By Daniel Leussink

TOKYO (Reuters) -Japan’s household spending posted a surprise drop in May, falling for the third consecutive month as the global chip shortage hurt car sales in a worrying sign for the outlook of the world’s third-largest economy.

Households are also facing pressure from the yen’s sharp decline that is pushing up prices of imported fuel and food at a time when consumer confidence still has to fully shake off the drag of the coronavirus pandemic.

Spending slipped 0.5% in May from a year earlier, government data showed on Friday, dragged down by lower expenditure on vegetables as well as cars, where supplies have been hit by chip shortages and supply chain disruption.

The data, which was much weaker than the median estimate for a 2.1% increase in a Reuters poll, showed people dialled back on spending on fish and vegetables to eat at home, while loosening their purse-strings on services such as eating out.

“The survey shows that consumer spending is on a declining trend,” said Takeshi Minami, chief economist at Norinchukin Research Institute.

“While it may not be fully capturing actual spending, there’s a good likelihood that rising prices are suppressing consumption.”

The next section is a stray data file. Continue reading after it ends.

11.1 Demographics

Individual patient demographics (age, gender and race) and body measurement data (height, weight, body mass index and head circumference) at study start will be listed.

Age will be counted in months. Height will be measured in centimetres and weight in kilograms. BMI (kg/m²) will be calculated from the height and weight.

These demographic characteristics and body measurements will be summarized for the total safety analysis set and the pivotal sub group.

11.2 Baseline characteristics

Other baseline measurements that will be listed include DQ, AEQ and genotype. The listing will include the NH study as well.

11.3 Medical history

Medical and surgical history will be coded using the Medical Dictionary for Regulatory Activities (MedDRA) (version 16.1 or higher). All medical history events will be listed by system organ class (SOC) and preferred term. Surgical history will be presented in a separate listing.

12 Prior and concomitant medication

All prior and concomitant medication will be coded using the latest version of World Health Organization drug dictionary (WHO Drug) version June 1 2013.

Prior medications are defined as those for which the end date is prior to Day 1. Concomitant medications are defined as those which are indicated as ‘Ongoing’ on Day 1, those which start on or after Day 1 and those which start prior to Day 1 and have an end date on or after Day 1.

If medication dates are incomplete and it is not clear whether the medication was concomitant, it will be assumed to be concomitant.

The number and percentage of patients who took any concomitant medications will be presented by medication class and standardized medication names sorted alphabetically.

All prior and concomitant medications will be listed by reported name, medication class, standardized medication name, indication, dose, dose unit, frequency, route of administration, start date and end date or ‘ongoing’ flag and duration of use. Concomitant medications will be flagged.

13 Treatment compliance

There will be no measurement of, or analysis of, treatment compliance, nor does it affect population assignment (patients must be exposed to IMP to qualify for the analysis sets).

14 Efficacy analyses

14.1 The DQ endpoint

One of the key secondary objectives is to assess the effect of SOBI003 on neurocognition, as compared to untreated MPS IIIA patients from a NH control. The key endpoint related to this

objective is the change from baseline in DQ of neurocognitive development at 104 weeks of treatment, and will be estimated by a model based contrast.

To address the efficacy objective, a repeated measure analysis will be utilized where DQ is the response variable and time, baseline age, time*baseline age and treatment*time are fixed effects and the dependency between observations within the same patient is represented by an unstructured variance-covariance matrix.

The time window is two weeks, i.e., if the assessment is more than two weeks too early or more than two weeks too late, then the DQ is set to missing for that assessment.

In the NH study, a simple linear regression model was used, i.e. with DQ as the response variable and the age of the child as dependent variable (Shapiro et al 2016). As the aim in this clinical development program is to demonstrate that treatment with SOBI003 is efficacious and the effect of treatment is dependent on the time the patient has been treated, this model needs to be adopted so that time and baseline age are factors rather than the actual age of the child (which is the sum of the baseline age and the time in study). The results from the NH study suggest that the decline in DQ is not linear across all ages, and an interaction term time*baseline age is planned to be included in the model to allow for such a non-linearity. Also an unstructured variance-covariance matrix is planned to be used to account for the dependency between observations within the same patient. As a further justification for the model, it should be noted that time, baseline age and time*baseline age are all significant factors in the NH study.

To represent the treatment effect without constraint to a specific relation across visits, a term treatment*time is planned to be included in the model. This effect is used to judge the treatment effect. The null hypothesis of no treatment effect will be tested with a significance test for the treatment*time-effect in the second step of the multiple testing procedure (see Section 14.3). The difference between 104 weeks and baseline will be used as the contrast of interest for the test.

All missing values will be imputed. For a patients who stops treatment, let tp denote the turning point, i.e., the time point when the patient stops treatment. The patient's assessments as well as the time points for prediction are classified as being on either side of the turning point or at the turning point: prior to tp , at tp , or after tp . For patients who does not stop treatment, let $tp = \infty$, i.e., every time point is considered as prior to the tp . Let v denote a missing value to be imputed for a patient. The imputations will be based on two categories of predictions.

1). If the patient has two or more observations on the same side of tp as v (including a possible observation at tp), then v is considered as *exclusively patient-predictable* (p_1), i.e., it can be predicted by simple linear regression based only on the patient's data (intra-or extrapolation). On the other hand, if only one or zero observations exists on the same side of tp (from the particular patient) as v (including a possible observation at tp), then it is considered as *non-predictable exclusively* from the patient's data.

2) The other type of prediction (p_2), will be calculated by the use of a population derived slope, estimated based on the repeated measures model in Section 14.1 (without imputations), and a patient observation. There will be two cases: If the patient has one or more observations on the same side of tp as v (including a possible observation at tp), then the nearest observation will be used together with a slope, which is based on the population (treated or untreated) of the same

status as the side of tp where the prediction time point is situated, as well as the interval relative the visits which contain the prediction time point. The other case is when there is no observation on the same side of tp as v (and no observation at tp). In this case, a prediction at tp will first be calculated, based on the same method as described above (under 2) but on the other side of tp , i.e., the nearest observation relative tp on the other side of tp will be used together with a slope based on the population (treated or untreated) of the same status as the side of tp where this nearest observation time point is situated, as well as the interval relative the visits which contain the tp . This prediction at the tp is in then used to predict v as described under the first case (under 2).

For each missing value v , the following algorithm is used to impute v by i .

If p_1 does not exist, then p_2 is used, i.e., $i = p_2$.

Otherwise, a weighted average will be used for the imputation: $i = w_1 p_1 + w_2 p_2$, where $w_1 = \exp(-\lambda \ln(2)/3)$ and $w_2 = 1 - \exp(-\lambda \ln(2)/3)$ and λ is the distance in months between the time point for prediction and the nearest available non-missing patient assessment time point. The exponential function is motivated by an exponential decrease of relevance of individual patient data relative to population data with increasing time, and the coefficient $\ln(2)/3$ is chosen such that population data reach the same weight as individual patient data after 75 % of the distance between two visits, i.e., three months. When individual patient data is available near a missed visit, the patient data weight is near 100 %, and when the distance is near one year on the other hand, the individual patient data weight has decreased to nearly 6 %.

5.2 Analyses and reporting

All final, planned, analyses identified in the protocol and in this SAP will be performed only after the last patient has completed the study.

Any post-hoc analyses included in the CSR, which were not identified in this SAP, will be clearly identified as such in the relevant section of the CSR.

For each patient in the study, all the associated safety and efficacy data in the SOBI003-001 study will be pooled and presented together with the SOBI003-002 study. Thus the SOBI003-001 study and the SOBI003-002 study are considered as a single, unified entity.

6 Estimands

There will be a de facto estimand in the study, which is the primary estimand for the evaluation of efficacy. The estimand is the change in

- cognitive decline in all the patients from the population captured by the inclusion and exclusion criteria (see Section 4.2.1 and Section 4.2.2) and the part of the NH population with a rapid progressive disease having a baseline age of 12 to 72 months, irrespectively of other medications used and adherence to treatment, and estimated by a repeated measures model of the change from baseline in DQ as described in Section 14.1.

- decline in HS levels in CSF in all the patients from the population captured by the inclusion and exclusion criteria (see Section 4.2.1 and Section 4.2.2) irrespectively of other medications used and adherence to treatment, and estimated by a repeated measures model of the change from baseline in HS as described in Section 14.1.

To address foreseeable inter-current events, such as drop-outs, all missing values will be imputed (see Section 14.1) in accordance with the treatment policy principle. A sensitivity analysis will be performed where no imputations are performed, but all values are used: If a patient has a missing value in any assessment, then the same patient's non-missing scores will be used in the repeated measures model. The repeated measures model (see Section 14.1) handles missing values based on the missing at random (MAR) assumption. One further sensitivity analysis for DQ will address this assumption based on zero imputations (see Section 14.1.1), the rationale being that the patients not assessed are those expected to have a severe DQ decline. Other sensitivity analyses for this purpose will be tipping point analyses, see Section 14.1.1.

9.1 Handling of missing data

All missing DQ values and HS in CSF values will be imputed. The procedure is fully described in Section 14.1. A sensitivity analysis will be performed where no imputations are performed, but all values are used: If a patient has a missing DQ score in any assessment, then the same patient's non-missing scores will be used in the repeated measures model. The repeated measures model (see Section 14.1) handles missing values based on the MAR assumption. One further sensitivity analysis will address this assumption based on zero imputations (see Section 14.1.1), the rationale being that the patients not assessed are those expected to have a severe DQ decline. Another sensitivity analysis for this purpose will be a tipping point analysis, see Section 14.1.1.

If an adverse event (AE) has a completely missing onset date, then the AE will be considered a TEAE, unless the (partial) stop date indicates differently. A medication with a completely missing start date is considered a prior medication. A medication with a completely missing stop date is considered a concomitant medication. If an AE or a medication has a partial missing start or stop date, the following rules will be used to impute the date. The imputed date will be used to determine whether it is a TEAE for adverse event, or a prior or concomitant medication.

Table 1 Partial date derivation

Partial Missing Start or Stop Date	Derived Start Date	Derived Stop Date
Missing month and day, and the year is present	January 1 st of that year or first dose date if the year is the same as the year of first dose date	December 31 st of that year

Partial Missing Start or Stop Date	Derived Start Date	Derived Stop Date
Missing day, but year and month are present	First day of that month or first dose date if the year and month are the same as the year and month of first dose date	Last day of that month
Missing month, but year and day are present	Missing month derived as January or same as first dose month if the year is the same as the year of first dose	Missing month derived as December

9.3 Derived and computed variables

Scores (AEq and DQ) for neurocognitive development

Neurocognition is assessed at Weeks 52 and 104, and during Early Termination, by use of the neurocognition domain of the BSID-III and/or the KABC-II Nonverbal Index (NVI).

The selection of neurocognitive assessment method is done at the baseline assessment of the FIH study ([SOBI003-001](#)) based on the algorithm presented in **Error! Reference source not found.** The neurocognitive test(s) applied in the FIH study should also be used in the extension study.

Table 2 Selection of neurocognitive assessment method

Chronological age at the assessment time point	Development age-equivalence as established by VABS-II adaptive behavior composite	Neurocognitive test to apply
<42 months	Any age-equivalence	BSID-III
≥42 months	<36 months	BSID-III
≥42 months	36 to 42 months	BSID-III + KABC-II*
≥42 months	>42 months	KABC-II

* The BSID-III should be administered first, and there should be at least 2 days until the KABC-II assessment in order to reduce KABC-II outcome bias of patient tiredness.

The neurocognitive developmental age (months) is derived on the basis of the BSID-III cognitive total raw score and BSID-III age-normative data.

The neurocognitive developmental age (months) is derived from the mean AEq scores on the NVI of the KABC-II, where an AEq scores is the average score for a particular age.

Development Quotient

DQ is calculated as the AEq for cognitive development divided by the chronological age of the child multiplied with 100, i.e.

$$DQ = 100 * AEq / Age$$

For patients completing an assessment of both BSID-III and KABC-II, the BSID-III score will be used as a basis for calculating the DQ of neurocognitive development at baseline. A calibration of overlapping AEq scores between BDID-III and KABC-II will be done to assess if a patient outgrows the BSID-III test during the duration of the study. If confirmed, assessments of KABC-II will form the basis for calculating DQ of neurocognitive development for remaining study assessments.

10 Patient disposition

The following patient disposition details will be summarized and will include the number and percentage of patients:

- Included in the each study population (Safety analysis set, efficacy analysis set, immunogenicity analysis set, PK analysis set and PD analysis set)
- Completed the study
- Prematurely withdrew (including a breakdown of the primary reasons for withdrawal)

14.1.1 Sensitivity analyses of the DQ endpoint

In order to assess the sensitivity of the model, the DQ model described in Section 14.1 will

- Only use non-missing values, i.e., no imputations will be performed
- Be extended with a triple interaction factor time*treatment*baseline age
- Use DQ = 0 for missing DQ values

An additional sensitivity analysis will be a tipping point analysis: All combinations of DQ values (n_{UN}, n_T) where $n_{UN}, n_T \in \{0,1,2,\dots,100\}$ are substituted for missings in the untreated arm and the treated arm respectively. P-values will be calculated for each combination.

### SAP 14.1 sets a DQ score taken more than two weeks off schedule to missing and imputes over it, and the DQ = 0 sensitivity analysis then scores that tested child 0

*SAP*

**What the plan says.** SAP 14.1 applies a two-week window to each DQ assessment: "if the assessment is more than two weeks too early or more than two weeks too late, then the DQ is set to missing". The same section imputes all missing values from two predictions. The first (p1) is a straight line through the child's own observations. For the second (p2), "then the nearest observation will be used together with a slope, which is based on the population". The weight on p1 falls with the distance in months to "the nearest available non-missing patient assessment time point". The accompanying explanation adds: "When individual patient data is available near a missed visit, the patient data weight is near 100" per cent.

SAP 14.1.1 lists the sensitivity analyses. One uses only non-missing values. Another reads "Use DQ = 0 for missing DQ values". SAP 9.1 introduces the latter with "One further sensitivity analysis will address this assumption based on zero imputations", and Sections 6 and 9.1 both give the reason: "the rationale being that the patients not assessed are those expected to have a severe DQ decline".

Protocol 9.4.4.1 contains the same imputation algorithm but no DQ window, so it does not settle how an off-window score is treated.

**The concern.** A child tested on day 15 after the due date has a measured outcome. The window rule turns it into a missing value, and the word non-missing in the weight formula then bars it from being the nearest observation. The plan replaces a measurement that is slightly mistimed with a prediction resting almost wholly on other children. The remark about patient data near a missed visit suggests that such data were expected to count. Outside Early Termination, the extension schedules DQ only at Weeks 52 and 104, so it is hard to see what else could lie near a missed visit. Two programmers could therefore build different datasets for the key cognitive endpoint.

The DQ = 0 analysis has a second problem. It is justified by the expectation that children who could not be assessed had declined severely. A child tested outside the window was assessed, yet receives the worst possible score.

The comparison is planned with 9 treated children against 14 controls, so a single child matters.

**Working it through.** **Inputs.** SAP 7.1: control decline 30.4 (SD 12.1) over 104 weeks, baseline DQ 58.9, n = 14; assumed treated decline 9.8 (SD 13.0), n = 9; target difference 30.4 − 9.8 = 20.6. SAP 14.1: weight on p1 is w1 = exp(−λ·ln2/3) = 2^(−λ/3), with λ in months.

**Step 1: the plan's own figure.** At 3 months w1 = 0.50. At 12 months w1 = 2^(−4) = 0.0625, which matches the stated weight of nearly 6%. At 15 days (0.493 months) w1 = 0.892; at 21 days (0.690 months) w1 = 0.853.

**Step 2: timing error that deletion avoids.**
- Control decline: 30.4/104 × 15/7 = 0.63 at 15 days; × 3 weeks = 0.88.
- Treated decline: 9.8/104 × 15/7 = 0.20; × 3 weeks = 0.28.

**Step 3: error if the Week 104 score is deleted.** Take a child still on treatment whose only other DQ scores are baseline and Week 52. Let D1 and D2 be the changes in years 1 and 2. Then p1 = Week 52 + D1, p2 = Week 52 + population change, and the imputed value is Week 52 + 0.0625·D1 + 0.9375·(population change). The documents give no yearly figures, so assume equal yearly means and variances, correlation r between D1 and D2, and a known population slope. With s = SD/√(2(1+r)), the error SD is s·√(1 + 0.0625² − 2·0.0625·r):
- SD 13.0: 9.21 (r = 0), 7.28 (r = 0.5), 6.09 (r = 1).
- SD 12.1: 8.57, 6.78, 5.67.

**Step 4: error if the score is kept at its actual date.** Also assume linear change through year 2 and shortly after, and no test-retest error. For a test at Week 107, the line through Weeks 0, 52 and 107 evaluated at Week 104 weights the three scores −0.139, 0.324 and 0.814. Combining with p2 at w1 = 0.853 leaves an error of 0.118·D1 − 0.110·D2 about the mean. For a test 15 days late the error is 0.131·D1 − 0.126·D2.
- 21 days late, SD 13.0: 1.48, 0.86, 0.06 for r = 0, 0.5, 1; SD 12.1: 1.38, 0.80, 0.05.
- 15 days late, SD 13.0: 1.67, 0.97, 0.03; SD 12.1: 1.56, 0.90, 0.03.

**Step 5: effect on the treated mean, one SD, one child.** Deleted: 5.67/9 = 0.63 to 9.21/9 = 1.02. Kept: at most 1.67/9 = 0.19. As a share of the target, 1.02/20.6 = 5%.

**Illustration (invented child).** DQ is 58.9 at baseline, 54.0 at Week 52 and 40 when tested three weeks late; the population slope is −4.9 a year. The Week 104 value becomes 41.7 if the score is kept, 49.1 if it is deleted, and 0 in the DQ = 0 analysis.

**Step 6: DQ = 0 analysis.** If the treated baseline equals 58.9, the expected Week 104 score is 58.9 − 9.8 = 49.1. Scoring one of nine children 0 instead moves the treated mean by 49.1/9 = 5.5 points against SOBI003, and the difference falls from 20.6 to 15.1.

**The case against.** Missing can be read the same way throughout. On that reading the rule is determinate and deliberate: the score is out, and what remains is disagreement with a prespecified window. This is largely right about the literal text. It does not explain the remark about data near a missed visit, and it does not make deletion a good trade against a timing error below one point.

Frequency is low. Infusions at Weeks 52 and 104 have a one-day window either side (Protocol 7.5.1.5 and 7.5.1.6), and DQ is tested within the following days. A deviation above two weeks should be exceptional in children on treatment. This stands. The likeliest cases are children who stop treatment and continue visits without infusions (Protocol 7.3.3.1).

Spending also dropped from the previous month, falling 1.9%, weaker than a forecast 0.8% rise.

Policymakers have been worried about growing pressure on households which are facing surging prices of food and other daily essentials as well as higher costs of utilities such as electricity.

Elderly people such as 76-year-old Mieko Inoue, a pensioner who lives by herself in Tokyo, pointed to Russia’s military campaign in Ukraine as leading to the higher cost of goods in Japan, saying the government is not to blame.

“I was already refraining from buying clothes,” Inoue told Reuters on Wednesday, adding she remained hesitant to eat out with friends out of fear of COVID-19.

Her case shows it is likely to take time for consumer activity and spending in Japan to fully recover to their levels seen before the coronavirus pandemic.

Spending on eating out remained 17.3% below levels seen in May 2019 before the pandemic, the data showed.

“Infections are on the rise again,” said Taro Saito, executive research fellow at NLI Research Institute.

“The main problem is whether there will be some kind of new restrictions on activity.”

Japan’s economy is projected to rebound on stronger consumption in the second quarter following contraction in January-March.

But risks such as the hit manufacturers are taking from China’s COVID-19 curbs, pressure from high raw material prices and the risk of another flare-up in coronavirus infections at home are clouding the economic outlook.

(Reporting by Daniel Leussink; Editing by Christopher Cushing)